Fler kvinnor än män hämtade ut ziprasidon (ATC-kod N05AE04) på recept i Sverige år 2021, totalt 610 män och 359 kvinnor [28].
Referenser
  1. Zeldox (ziprasidone). Summary of Product Characteristics. Swedish Medical Products Agency (MPA) [updated 2021-08-19, cited 2022-08-01]
  2. Jongsma HE, Turner C, Kirkbride JB, Jones PB. International incidence of psychotic disorders, 2002-17: a systematic review and meta-analysis. Lancet Public Health. 2019;4(5):e229-e244.
  3. Li R, Ma X, Wang G, Yang J, Wang C. Why sex differences in schizophrenia?. J Transl Neurosci (Beijing). 2016;1(1):37-42.
  4. Abel KM, Drake R, Goldstein JM. Sex differences in schizophrenia. Int Rev Psychiatry. 2010;22(5):417-28.
  5. Seedat S, Scott KM, Angermeyer MC, Berglund P, Bromet EJ, Brugha TS et al. Cross-national associations between gender and mental disorders in the World Health Organization World Mental Health Surveys. Arch Gen Psychiatry. 2009;66(7):785-95.
  6. Wilner KD, Tensfeldt TG, Baris B, Smolarek TA, Turncliff RZ, Colburn WA et al. Single- and multiple-dose pharmacokinetics of ziprasidone in healthy young and elderly volunteers. Br J Clin Pharmacol. 2000;49 Suppl 1:15S-20S.
  7. Chermá MD, Reis M, Hägg S, Ahlner J, Bengtsson F. Therapeutic drug monitoring of ziprasidone in a clinical treatment setting. Ther Drug Monit. 2008;30(6):682-8.
  8. Preskorn SH. Pharmacokinetics and therapeutics of acute intramuscular ziprasidone. Clin Pharmacokinet. 2005;44(11):1117-33.
  9. Food and Drug Administration (FDA). Medical Review - GEODON (ziprasidone). Drugs@FDA [www]. [updated 2001-02-05, cited 2022-08-02].
  10. Ceskova E, Prikryl R, Libiger J, Svancara J, Jarkovsky J. Gender differences in the treatment of first-episode schizophrenia: Results from the European First Episode Schizophrenia Trial. Schizophr Res. 2015;169(1):303-307.
  11. Ragazan DC, Eberhard J, Berge J. Sex-Specific Associations Between Bipolar Disorder Pharmacological Maintenance Therapies and Inpatient Rehospitalizations: A 9-Year Swedish National Registry Study. Front Psychiatry. 2020;11:598946.
  12. Woods SW, Gueorguieva RV, Baker CB, Makuch RW. Control group bias in randomized atypical antipsychotic medication trials for schizophrenia. Arch Gen Psychiatry. 2005;62:961-70.
  13. Rabinowitz J, Werbeloff N, Caers I, Mandel FS, Stauffer V, Ménard F et al. Determinants of antipsychotic response in schizophrenia: implications for practice and future clinical trials. J Clin Psychiatry. 2014;75(4):e308-16.
  14. Zhang ZJ, Yao ZJ, Liu W, Fang Q, Reynolds GP. Effects of antipsychotics on fat deposition and changes in leptin and insulin levels Magnetic resonance imaging study of previously untreated people with schizophrenia. Br J Psychiatry. 2004;184:58-62.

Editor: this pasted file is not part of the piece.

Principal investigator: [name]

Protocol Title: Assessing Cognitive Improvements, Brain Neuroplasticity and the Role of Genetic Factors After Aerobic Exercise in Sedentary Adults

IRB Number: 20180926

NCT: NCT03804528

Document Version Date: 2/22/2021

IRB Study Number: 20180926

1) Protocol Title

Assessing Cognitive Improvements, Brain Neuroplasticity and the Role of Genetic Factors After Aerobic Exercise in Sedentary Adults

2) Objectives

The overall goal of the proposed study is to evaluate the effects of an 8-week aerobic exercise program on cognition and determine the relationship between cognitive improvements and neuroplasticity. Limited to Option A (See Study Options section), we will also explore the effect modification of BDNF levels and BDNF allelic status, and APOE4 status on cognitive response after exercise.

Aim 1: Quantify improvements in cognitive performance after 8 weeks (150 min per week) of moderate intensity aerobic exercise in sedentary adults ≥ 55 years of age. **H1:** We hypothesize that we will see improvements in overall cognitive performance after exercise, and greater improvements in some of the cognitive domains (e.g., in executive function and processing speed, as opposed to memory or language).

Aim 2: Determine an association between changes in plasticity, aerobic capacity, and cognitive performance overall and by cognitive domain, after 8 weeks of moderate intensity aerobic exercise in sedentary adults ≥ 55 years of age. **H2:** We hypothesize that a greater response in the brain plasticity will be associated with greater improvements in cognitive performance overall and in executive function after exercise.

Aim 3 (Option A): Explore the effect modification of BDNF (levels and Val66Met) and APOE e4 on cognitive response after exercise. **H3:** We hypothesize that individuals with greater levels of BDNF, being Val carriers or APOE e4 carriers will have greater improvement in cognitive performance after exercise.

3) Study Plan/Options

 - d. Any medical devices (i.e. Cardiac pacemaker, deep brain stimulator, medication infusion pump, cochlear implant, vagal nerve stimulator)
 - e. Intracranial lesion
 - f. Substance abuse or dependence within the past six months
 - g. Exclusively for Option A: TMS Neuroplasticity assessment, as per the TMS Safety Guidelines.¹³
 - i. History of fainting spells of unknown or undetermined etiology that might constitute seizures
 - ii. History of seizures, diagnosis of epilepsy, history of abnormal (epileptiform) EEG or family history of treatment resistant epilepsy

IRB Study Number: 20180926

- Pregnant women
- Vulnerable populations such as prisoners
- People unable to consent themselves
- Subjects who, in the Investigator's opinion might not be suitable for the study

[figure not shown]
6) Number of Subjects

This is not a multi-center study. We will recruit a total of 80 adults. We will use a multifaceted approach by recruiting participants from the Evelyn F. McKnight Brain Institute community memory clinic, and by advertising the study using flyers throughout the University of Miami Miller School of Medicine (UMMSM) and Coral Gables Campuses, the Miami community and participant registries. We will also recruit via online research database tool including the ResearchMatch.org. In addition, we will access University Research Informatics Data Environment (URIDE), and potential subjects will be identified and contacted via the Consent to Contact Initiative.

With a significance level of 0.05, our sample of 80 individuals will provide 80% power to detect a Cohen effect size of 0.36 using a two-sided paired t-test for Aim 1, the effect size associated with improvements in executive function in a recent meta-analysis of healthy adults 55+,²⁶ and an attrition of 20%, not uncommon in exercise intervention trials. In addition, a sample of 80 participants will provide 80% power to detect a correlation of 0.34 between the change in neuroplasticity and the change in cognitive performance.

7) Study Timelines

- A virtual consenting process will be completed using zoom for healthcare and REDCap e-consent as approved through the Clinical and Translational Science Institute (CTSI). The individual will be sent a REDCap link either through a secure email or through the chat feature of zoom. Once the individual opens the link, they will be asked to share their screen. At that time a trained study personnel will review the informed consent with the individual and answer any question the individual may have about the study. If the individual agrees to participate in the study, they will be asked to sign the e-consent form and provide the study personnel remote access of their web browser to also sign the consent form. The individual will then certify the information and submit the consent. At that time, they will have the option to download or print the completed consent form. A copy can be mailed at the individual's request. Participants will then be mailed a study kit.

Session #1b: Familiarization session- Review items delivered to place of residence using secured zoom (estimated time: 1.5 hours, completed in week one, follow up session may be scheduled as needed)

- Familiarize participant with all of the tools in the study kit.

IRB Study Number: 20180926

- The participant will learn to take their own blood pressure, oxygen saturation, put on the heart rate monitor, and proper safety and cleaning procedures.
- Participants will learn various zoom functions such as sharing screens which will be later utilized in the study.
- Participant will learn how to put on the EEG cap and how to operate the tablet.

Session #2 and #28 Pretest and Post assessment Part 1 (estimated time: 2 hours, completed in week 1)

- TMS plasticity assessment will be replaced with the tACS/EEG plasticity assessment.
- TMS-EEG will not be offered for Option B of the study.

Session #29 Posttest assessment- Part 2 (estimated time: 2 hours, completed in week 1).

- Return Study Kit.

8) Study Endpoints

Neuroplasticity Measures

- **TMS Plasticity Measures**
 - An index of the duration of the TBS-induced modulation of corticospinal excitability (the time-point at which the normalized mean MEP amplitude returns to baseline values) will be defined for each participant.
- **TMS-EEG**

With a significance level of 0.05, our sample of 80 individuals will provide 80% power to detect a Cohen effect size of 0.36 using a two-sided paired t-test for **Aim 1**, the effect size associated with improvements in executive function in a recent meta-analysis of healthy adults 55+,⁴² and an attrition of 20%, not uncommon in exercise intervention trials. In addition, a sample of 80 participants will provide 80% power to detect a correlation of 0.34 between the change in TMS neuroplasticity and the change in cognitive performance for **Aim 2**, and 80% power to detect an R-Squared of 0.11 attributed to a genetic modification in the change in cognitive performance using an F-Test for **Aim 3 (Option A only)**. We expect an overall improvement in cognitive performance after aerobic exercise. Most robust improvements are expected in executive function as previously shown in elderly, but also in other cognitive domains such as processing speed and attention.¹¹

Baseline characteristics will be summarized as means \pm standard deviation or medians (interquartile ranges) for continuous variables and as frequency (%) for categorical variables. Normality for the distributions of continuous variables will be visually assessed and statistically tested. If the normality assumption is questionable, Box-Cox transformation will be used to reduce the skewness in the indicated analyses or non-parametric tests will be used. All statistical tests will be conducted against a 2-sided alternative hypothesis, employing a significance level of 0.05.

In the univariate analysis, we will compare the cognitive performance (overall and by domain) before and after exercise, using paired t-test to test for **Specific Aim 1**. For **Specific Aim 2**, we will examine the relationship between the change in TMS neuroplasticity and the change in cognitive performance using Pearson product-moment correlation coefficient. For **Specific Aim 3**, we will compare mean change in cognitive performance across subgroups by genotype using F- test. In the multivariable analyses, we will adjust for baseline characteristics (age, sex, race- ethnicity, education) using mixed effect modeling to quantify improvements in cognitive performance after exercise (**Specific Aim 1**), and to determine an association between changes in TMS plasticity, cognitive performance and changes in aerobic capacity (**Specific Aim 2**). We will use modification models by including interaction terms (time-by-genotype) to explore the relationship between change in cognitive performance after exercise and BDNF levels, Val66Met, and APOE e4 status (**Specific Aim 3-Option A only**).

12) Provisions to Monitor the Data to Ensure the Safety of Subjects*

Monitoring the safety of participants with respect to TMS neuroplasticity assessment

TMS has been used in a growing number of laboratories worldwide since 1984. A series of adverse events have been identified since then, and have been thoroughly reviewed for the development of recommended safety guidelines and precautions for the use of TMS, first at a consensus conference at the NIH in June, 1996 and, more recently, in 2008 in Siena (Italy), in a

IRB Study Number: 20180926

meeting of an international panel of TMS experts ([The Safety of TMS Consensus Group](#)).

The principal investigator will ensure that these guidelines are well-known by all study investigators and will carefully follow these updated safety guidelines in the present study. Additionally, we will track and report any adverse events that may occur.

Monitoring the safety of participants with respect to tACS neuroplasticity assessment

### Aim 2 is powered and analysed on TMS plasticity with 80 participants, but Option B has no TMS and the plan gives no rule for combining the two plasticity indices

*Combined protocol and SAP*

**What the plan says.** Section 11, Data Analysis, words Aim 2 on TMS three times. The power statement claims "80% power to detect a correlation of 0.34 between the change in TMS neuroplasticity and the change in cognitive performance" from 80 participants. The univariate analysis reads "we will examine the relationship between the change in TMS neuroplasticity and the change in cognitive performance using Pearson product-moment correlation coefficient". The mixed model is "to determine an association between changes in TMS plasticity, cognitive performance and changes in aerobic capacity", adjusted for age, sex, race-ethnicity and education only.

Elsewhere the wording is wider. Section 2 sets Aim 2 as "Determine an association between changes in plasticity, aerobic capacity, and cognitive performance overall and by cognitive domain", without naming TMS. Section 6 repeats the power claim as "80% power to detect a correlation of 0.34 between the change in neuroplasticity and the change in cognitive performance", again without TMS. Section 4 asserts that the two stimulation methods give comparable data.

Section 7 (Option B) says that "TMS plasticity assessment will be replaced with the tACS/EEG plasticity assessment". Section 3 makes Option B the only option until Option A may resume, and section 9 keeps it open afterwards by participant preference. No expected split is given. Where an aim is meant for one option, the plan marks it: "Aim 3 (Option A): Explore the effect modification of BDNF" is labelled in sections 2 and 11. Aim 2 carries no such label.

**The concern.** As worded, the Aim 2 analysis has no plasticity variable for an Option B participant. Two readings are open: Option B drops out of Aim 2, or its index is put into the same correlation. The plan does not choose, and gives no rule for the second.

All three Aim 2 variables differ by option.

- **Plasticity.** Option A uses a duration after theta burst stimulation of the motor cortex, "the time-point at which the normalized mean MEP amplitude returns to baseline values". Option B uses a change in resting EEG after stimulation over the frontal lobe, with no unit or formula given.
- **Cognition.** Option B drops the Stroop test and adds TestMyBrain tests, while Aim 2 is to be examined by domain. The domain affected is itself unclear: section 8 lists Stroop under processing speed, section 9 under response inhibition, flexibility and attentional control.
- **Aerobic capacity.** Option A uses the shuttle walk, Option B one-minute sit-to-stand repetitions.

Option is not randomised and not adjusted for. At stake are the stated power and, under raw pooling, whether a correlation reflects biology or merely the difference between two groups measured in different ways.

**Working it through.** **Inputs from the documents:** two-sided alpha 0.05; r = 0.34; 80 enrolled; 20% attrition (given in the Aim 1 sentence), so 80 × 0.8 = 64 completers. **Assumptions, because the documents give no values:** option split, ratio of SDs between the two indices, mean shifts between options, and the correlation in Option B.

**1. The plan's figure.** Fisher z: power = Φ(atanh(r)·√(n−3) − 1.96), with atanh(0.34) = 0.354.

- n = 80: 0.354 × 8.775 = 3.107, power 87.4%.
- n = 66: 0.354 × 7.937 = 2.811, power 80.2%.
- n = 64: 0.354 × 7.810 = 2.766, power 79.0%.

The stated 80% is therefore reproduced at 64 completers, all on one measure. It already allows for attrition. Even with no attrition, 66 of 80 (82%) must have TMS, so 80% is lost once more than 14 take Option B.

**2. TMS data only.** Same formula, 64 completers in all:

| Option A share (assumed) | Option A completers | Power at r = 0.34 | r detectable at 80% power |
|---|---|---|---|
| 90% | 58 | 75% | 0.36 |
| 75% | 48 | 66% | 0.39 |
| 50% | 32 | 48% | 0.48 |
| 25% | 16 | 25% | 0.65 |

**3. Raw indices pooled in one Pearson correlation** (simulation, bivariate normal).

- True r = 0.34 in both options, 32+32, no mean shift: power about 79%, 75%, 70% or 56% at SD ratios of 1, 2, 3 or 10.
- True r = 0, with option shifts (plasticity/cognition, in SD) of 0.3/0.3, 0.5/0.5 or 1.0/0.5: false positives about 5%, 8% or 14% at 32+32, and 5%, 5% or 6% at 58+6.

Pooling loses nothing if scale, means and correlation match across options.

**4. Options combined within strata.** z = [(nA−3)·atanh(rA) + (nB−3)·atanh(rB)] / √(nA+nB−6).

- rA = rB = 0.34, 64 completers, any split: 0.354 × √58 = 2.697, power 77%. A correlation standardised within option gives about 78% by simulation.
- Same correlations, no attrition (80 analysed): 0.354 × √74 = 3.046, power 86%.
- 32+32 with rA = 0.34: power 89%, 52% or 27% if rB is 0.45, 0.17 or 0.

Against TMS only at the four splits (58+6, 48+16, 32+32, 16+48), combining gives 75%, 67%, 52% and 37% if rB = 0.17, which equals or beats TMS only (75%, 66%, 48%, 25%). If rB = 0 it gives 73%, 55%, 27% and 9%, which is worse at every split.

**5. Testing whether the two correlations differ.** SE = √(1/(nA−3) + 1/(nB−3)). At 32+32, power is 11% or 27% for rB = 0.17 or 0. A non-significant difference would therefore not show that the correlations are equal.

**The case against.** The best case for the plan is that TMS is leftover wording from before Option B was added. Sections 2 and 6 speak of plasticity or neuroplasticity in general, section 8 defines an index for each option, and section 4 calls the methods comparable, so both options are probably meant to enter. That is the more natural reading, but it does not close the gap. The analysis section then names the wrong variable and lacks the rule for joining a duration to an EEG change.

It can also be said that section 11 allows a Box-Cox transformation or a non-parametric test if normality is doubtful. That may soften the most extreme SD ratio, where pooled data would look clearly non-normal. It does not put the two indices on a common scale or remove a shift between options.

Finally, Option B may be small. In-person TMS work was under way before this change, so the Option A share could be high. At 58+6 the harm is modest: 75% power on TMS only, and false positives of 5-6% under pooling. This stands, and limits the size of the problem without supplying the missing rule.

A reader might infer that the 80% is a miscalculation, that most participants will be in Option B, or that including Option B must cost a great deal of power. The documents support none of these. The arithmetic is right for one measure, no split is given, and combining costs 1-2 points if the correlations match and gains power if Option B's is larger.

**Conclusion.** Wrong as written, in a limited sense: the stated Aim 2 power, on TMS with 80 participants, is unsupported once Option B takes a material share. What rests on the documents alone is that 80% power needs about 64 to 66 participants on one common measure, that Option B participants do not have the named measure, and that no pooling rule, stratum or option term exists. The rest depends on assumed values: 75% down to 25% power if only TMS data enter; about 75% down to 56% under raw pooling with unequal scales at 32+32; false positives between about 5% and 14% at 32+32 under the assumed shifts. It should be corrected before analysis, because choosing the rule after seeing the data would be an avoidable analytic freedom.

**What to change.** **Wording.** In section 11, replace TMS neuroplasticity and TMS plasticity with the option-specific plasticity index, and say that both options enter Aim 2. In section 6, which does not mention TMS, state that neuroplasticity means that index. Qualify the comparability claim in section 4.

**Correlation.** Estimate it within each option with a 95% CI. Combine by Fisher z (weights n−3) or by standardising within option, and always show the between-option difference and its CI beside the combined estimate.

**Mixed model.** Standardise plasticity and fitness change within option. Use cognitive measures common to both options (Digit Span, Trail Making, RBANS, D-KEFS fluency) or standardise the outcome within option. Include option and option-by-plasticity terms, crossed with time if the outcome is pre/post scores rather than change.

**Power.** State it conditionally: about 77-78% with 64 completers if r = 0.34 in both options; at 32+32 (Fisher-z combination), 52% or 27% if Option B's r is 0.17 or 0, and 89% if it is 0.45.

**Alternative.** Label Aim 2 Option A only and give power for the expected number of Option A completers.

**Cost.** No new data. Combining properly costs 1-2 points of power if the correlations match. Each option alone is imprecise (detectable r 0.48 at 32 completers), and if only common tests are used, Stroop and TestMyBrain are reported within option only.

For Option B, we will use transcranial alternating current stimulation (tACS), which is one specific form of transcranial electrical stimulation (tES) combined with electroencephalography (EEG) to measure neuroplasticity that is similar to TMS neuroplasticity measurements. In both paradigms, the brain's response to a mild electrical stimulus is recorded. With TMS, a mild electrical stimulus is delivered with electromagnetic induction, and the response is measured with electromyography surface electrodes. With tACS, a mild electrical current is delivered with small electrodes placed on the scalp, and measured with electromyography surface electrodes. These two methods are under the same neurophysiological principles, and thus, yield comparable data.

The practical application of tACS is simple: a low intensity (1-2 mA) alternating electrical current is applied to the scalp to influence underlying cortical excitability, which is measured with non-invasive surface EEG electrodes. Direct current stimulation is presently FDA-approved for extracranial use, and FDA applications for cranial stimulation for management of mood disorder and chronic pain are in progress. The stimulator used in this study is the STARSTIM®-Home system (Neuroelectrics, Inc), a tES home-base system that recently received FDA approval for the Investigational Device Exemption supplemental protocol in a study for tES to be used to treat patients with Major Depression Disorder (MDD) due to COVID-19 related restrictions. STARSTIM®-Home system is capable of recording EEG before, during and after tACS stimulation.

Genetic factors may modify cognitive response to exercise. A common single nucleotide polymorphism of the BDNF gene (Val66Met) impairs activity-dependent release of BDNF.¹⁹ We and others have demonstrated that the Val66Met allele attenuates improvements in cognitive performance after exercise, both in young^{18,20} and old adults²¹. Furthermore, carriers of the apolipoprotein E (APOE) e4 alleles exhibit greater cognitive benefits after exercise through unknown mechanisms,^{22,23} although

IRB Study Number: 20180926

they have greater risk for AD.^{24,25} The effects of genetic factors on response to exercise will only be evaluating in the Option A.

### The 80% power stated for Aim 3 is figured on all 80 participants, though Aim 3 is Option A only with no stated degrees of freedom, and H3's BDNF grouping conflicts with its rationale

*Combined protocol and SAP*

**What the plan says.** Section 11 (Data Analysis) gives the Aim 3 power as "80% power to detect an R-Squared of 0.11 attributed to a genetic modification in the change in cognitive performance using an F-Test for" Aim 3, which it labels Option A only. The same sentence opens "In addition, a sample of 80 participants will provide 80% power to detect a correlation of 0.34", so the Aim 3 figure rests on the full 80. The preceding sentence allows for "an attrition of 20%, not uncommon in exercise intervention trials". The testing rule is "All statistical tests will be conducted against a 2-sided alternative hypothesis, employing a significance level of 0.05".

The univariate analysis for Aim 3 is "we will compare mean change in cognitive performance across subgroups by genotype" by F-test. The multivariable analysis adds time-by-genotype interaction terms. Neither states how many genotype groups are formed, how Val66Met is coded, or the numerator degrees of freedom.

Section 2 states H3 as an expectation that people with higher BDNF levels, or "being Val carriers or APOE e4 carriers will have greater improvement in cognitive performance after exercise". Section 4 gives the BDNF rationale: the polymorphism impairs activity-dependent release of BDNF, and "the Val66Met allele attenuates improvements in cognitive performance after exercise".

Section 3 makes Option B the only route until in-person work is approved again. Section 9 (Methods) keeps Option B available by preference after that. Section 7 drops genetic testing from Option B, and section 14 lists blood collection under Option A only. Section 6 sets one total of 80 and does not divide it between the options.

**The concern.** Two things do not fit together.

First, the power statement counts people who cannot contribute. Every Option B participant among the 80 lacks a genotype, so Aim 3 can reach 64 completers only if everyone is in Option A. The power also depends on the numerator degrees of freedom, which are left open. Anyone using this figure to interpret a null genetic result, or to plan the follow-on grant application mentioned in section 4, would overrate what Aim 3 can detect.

15. Pelayo-Terán JM, Diaz FJ, Pérez-Iglesias R, Suárez-Pinilla P, Tabarés-Seisdedos R, de León J et al. Trajectories of symptom dimensions in short-term response to antipsychotic treatment in patients with a first episode of non-affective psychosis. Psychol Med. 2014;44:37-50.
  16. Walther S, Moggi F, Horn H, Moskvitin K, Abderhalden C, Maier N et al. Rapid tranquilization of severely agitated patients with schizophrenia spectrum disorders: a naturalistic, rater-blinded, randomized, controlled study with oral haloperidol, risperidone, and olanzapine. J Clin Psychopharmacol. 2014;34:124-8.
  17. Pérez-Iglesias R, Ortiz-Garcia de la Foz V, Martínez García O, Amado JA, Garcia-Unzueta MT, Ayesa-Arriola R et al. Comparison of metabolic effects of aripiprazole, quetiapine and ziprasidone after 12 weeks of treatment in first treated episode of psychosis. Schizophr Res. 2014;159(1):90-4.
  18. Zhang XY, Zhou DF, Qi LY, Chen S, Cao LY, Chen DC et al. Superoxide dismutase and cytokines in chronic patients with schizophrenia: association with psychopathology and response to antipsychotics. Psychopharmacology (Berl). 2009;204:177-84.
  19. Aichhorn W, Whitworth AB, Weiss EM, Marksteiner J. Second-generation antipsychotics: is there evidence for sex differences in pharmacokinetic and adverse effect profiles?. Drug Saf. 2006;29(7):587-98.
  20. Eberhard J, Lindström E, Holstad M, Levander S. Prolactin level during 5 years of risperidone treatment in patients with psychotic disorders. Acta Psychiatr Scand. 2007;115:268-76.
  21. Kinon BJ, Gilmore JA, Liu H, Halbreich UM. Prevalence of hyperprolactinemia in schizophrenic patients treated with conventional antipsychotic medications or risperidone. Psychoneuroendocrinology. 2003;28 Suppl 2:55-68.
  22. Findling RL, Kusumakar V, Daneman D, Moshang T, De Smedt G, Binder C. Prolactin levels during long-term risperidone treatment in children and adolescents. J Clin Psychiatry. 2003;64:1362-9.
  23. Kleinberg DL, Davis JM, de Coster R, Van Baelen B, Brecher M. Prolactin levels and adverse events in patients treated with risperidone. J Clin Psychopharmacol. 1999;19:57-61.
  24. Clinical manifestations and evaluation of hyperprolactinemia. UpToDate [www]. [updated 2022-02-09, cited 2022-04-12].
  25. Bou Khalil R. Atypical antipsychotic drugs, schizophrenia, and metabolic syndrome in non-Euro-American societies. Clin Neuropharmacol. 2012;35(3):141-7.
  26. Taylor D. Ziprasidone in the management of schizophrenia : the QT interval issue in context. CNS Drugs. 2003;17(6):423-30.
  27. Ribeiro SB, de Araújo AA, Medeiros CA, Chaves KM, Alves MD, Oliveira AG et al. Factors associated with expression of extrapyramidal symptoms in users of atypical antipsychotics. Eur J Clin Pharmacol. 2017;73(3):351-355.
  28. Statistikdatabas för läkemedel. Stockholm: Socialstyrelsen. 2021 [cited 2022-03-15.]
Uppdaterat

Litteratursökningsdatum 8/1/2022

Litteratursökningsdatum 8/1/2022